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Urban grime recycles toxics.

Grime clinging to windows and other surfaces in cities may be an unrecognized source of toxic nitrogen oxide ([NO.sub.x]) pollutants that can damage lung tissue, according to research in the 1 June 2007 issue of Environmental Science & Technology. Atmospheric chemist James Donaldson and colleagues at the University of Toronto found that when sunlight strikes grime, inactive nitrogen compounds may be transformed into active forms that become airborne. This view challenges the long-standing notion that nitrogen compounds trapped in grime (also known as urban surface film) are washed away by rain and are no longer available to produce ozone and smog.

The combustion of fossil fuels by automobiles and power plants forms [NO.sub.x], which combines with volatile organic compounds to produce smog. Donaldson and colleagues observed that nitrogen compounds sequestered in urban surface films seemed to disappear faster than could be explained by rain washing them away into soil or groundwater. To test this idea, Donaldson's team coated slides with a few key chemicals found in grime and exposed them to gaseous nitric acid. This main form of nitrogen is considered to be an atmospheric end product; it sticks to windows, where it is assumed to be inert. When the slides were irradiated with visible light, nitric acid was removed, likely converted to nitrogen dioxide, nitric oxide, and nitrous acid--all major players in ozone and smog formation.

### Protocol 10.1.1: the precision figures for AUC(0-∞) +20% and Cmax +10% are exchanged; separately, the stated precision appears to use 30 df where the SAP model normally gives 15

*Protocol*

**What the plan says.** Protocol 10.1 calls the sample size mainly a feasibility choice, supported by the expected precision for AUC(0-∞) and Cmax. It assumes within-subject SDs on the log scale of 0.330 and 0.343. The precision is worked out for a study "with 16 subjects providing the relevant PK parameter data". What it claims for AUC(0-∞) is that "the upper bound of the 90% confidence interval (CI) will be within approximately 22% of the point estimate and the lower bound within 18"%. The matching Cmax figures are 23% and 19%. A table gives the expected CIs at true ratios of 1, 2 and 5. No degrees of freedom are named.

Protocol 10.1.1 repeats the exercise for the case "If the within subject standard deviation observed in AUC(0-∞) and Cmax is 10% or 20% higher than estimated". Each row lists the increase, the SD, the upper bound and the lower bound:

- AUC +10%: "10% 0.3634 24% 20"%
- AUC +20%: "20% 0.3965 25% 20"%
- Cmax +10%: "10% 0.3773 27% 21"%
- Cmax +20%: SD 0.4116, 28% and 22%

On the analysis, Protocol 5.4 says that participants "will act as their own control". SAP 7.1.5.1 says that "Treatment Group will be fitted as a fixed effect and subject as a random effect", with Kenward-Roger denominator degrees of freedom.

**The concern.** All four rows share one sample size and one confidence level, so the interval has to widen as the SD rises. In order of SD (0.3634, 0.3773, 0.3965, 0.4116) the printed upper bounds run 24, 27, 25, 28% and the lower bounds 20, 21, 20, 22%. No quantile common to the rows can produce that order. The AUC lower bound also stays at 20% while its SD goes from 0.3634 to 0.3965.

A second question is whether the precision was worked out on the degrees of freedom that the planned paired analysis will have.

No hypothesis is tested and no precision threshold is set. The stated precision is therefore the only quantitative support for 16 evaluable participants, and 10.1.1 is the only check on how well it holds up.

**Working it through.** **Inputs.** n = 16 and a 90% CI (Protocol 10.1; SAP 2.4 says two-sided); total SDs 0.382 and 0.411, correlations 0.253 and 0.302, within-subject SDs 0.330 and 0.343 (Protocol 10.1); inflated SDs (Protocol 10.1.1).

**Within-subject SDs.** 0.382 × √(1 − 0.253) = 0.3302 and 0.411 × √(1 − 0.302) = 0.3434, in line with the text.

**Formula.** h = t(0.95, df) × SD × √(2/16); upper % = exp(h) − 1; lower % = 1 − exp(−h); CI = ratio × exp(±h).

The discovery suggests that "nitrogen oxides are being recycled and are not lost as people have thought," Donaldson says. He plans to repeat the experiment with actual grime scraped from dirty windows to verify whether sunlight releases [NO.sub.x] from complex natural urban surface films. These films are composed of several broad classes of chemicals, some with hundreds of identified compounds, according to research published in volume 63, issue 1 (2006) of Chemosphere. If the initial results hold up, computer models of urban air quality may need to be adjusted to account for this overlooked supply of photochemically activated compounds.

"This is not the first suggestion that nitric acid can be recycled back into photochemically active forms in the gas phase," says Barbara Finlayson-Pitts, a professor of chemistry at the University of California, Irvine. "Renoxification" reactions were proposed back in the 1990s, and Finlayson-Pitts's own group has done work in this area. However, she adds, "The idea that chemistry on the surfaces of buildings plays a significant role in the chemistry of the atmosphere has not been given much attention," and Donaldson's study nicely illustrates that it could prove to be critically important for developing accurate computer models of air pollution.
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Title Annotation:AIR POLLUTION
Author:Potera, Carol
Publication:Environmental Health Perspectives
Date:Sep 1, 2007
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